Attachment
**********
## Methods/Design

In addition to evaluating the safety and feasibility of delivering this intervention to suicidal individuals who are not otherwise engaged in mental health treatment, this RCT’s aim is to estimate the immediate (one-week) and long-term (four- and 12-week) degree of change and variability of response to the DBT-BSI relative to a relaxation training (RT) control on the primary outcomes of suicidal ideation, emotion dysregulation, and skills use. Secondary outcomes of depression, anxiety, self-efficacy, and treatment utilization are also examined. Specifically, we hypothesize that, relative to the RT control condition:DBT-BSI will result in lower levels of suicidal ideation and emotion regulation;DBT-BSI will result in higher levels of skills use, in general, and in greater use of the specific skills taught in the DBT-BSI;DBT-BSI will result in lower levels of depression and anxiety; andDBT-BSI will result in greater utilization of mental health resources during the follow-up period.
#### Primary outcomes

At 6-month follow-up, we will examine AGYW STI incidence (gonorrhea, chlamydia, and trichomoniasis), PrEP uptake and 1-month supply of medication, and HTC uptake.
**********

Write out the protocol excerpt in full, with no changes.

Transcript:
## Methods/Design

In addition to evaluating the safety and feasibility of delivering this intervention to suicidal individuals who are not otherwise engaged in mental health treatment, this RCT’s aim is to estimate the immediate (one-week) and long-term (four- and 12-week) degree of change and variability of response to the DBT-BSI relative to a relaxation training (RT) control on the primary outcomes of suicidal ideation, emotion dysregulation, and skills use. Secondary outcomes of depression, anxiety, self-efficacy, and treatment utilization are also examined. Specifically, we hypothesize that, relative to the RT control condition:DBT-BSI will result in lower levels of suicidal ideation and emotion regulation;DBT-BSI will result in higher levels of skills use, in general, and in greater use of the specific skills taught in the DBT-BSI;DBT-BSI will result in lower levels of depression and anxiety; andDBT-BSI will result in greater utilization of mental health resources during the follow-up period.
#### Primary outcomes

At 6-month follow-up, we will examine AGYW STI incidence (gonorrhea, chlamydia, and trichomoniasis), PrEP uptake and 1-month supply of medication, and HTC uptake.